Few cars are as important as Camry to Toyota, the sedan topping the passenger car sales charts for the last nine years, and 13 of the last 14 years, but in recent months, demand for the Camry has been slumping, and Toyota doesn’t want to risk momentum as it begins one of its most important new product launches in years.

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“We expect Camry will continue to earn its position as America’s number-one selling passenger car,” said Toyota brand boss Bob Carter, speaking from Los Angeles at an event simulcast to media gathered in a number of cities around the country.


First Drive: 2011 Lexus LF-A

500 cars, 552 horsepower, 202 mph -- and $375,000.

by on Oct.22, 2009

After a decade of development, the 2011 Lexus LF-A supercar is finally nearing production.

After a decade of development, the 2011 Lexus LF-A supercar is finally nearing production.

So much for sunny Florida.  As I pull out of the pits at Homestead Raceway, veteran driver Scott Pruett riding shotgun, the gentle drizzle that had been falling most of the morning has turned into a classic tropical downpour.

Rivers of cool water flow across Turn 1, at the end of the first straight, and my initial inclination is to simply pull into the pits and wait the storm out.  But Pruett, putting his life in my hands, only encourages me to go for it.  So I squeeze the throttle, shift into fifth and watch the speedo on my Lexus LF-A surge past 100 before it’s time to brake and dive into the flooded corner.

There’s no question having the eight-time Daytona champion along for the ride is a confidence builder, but as I turn laps, gaining speed despite the storm, I realize the real credit goes to the LF-A itself.  It’s the sort of car that makes even an average driver feel like he could win Daytona.

Supercars, SUVs, Crossovers and More!

Supercars, SUVs, Crossovers and More!

Slipping behind the wheel of the LF-A was a long-awaited treat.  It’s been nearly five years since the Lexus supercar made its debut, in concept form, at the North American International Auto Show, in Detroit.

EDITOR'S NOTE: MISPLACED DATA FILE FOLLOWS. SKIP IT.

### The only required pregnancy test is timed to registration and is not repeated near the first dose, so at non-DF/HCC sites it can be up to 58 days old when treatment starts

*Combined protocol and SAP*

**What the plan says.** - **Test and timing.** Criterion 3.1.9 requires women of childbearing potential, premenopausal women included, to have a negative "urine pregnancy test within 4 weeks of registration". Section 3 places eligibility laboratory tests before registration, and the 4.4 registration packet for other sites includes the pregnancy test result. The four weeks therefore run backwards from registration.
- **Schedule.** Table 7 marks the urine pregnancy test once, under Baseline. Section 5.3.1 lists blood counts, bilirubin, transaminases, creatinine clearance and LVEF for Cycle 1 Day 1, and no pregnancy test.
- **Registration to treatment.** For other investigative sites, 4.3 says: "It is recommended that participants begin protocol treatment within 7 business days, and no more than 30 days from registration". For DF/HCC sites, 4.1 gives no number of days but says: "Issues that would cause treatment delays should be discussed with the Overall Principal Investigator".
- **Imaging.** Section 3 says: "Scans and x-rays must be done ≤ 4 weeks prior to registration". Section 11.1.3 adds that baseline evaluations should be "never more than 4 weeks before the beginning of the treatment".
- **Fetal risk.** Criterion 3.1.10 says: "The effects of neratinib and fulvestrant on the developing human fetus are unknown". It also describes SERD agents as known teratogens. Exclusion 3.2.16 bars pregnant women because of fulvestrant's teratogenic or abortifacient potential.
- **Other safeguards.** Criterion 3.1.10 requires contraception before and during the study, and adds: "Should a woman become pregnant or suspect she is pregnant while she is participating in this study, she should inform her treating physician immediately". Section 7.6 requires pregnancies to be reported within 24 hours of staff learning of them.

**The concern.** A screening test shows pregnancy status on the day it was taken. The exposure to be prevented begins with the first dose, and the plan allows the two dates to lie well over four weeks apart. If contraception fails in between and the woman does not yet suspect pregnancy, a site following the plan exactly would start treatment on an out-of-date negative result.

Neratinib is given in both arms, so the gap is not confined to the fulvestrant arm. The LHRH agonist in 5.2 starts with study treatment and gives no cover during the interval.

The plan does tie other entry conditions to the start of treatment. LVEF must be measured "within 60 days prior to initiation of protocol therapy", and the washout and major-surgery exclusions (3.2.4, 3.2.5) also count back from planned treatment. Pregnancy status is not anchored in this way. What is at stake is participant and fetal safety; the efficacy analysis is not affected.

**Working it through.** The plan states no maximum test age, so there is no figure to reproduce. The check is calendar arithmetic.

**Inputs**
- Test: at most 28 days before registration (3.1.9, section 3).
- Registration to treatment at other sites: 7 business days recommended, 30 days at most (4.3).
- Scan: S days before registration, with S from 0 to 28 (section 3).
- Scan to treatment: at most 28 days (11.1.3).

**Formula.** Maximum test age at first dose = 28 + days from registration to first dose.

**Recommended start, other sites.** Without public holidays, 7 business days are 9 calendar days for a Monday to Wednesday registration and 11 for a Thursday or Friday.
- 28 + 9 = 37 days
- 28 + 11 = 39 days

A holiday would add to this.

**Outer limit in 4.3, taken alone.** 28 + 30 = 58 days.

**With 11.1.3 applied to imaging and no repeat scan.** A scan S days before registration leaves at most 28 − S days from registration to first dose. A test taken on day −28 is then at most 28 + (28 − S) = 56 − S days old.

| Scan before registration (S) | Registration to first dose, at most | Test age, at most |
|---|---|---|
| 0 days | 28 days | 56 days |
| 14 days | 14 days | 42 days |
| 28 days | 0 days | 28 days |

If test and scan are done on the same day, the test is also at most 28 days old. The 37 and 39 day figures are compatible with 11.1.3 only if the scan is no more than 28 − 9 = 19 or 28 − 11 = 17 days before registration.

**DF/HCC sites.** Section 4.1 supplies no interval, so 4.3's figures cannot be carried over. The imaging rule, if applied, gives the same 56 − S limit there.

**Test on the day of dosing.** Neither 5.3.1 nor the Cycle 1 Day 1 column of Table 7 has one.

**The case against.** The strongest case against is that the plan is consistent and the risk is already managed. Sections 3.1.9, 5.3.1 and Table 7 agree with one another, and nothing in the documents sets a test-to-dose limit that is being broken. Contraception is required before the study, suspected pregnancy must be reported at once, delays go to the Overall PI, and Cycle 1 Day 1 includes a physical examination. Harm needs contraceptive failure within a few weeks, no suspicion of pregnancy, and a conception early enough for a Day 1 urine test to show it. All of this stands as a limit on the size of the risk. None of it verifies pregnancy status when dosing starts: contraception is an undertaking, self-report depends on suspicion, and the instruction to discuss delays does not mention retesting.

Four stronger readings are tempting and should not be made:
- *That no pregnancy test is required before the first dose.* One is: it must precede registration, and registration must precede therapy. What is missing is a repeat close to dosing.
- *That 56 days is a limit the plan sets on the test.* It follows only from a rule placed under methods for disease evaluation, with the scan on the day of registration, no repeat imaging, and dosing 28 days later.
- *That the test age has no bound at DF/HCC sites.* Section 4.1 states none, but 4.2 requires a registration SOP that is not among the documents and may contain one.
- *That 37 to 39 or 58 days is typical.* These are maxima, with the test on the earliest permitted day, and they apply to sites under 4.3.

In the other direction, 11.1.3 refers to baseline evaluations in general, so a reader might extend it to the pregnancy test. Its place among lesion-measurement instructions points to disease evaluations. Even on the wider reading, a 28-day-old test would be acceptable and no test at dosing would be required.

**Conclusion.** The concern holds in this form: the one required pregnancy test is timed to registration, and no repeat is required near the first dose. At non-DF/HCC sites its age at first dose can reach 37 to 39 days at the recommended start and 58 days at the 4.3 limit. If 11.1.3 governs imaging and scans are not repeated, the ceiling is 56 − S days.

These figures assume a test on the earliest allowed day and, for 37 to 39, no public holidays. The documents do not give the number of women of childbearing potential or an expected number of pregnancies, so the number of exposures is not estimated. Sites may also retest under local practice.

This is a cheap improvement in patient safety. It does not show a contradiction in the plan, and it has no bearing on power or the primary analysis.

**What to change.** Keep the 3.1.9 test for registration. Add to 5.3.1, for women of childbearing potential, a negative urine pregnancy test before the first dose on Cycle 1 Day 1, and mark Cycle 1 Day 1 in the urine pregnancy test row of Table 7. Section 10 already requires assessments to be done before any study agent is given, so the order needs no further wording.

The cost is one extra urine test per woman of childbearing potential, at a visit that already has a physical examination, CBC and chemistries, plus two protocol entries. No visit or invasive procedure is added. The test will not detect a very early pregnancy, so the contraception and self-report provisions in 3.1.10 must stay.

First Drive: 2010 Subaru Legacy Sedan

Pushing more mainstream?

by on Jun.26, 2009

With Subaru's all-new, 2010 Legacy sedan, the company aims to step up its presence in the mainstream midsize market.

With Subaru's all-new, 2010 Legacy sedan, the company aims to step up its presence in the mainstream midsize market.

To many folks, the voice of the small import automaker, Subaru, carries with it an Australian accent.  That’s courtesy of actor Paul Hogan, aka Crocodile Dundee, who became synonymous with Subaru and its line-up of sport-utility vehicles, dubbed Outback, when they were launched a couple decades back.  The utes – and the memorable ad campaign – helped revive the then-foundering brand, but also shifted Subaru’s focus from mainstream sedans and coupes to SUVs and ute-like crossovers.

With the launch of the 2010 Subaru Legacy a midsize four-door, the Japanese-based maker is circling back on itself.  It’s by no means walking away from the truck-like products that have proved its salvation – indeed, helped it maintain nearly flat sales in a market where even Toyota is down, for the year, by more than 30%.  But with its market share at record levels, and brand awareness booming, as well, Subaru is betting a better-equipped and more stylish sedan can gain traction against more mainstream marques, like Nissan and Volkswagen. headed for the Pacific Northwest to get some stick time in the 2010 Legacy, which had made a semi-official first appearance as a “concept” car, at the Detroit Auto Show, last January, and then reappeared in full production trim at February’s Chicago Auto Show.